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Blog // Technology
November 25, 2011

The Rule Of Halves

A lot of photographic conversations get stuck at the rule of thirds, perhaps forgetting that although it’s a powerful grid system, it’s not the only option out there.

Craft & Vision just released an e-book entitled Beyond Thirds. This week I received a copy of David duChemin’s latest book, Photographically Speaking: A Deeper Look at Creating Stronger Images (Voices That Matter), which also contains some discussion of the the rule of thirds (a full review will come in due course). Moreover, I’ve had a lot of conversations lately with photographers where the rule of thirds keeps coming up.

ArtistThirds
The Rule Of Thirds helps us bring balance and control to images

I often use the rule of thirds, especially when struggling to compose a photo, or balance elements in the frame. But, using the rule of thirds doesn’t always feel right. And, to be frank, some of the reasons that photographers give for its power don’t gel with my visual sensibility.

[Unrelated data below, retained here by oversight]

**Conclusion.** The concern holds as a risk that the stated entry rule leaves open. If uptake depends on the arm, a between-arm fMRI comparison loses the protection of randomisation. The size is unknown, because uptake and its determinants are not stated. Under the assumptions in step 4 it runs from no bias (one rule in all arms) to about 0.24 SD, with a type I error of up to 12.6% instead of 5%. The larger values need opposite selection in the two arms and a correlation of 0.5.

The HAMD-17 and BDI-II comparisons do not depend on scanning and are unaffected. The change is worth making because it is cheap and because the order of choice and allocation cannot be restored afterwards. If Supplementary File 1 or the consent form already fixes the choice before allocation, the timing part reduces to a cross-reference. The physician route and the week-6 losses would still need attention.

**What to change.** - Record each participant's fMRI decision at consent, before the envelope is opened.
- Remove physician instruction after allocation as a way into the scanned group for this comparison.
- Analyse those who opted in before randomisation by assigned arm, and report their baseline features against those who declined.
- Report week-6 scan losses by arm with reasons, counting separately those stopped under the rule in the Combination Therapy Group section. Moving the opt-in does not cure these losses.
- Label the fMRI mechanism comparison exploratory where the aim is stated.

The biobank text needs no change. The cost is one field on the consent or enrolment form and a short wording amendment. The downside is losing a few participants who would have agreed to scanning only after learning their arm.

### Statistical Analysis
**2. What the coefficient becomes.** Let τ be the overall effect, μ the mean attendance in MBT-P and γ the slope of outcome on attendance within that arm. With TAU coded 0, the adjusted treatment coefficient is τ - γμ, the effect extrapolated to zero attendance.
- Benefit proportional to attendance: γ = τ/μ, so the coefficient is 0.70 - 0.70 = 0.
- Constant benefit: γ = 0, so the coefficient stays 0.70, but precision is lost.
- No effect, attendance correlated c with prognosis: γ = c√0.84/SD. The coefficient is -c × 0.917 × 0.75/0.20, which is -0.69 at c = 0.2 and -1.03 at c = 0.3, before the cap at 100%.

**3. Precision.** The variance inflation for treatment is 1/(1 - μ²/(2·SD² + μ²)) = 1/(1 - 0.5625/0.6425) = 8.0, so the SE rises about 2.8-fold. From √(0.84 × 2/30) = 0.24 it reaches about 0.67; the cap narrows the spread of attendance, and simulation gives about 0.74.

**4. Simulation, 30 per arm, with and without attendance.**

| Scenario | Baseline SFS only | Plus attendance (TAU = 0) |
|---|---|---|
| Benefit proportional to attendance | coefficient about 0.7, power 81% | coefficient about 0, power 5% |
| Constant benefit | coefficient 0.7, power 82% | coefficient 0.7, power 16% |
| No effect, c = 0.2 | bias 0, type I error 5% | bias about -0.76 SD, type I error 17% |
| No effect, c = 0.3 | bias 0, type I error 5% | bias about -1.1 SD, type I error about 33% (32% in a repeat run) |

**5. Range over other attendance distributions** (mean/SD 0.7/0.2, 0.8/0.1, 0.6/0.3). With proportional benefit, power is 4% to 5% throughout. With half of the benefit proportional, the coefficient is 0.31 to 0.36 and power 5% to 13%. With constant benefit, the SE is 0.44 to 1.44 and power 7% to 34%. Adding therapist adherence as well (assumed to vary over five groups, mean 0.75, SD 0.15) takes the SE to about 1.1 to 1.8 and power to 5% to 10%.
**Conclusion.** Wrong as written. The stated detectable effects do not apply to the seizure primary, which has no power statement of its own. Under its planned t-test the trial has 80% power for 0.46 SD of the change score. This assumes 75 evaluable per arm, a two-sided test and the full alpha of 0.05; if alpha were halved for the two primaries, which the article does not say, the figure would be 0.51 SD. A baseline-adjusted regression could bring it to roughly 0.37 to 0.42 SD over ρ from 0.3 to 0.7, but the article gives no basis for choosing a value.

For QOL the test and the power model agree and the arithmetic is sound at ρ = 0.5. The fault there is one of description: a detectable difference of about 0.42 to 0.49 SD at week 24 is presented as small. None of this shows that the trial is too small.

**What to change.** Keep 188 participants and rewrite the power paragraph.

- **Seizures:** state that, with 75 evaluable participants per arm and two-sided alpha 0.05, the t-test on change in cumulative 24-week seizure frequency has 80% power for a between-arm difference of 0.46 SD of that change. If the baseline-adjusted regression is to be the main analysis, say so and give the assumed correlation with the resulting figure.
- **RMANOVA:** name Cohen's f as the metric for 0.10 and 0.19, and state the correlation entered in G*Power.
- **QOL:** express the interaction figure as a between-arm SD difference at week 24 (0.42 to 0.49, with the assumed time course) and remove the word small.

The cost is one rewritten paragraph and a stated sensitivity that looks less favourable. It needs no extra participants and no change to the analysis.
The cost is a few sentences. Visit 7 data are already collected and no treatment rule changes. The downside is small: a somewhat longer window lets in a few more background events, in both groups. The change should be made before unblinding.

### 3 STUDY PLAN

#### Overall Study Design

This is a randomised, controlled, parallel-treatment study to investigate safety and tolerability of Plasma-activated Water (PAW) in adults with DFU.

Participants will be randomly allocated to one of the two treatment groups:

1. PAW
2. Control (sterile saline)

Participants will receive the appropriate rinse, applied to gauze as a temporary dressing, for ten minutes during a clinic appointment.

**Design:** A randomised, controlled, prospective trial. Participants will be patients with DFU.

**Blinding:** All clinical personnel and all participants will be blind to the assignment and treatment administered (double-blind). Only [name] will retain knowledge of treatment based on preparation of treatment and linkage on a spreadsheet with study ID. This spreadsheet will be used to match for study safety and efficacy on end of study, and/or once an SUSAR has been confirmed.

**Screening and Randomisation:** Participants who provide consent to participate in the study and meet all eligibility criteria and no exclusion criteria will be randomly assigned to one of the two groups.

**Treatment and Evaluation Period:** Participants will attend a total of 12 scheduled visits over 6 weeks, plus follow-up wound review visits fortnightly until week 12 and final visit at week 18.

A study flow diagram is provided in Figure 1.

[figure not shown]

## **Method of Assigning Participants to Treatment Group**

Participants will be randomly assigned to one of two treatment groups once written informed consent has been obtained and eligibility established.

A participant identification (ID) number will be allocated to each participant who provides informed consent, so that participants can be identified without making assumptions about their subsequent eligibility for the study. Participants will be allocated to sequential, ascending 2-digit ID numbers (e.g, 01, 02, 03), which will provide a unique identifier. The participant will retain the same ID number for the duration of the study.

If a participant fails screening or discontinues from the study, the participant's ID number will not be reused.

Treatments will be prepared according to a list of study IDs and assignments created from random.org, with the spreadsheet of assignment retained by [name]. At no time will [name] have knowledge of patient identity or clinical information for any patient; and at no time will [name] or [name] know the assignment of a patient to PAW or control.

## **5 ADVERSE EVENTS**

Perhaps the problem is that many photographers learn about composition from other photographers, or books and courses about photography written by, you guessed it, photographers. It’s a closed loop and in any field of activity, closed loops create distortions.

The rule of thirds works, at the most basic level, because it’s a grid. Visual design, from architecture to typography, from painting to magazine layout works by using grids, of various forms, to bring order into a visual composition. Grids allow us to balance elements, create order, identify patterns, manage symmetry, develop consistency and generally understand how the shapes in our composition are working together.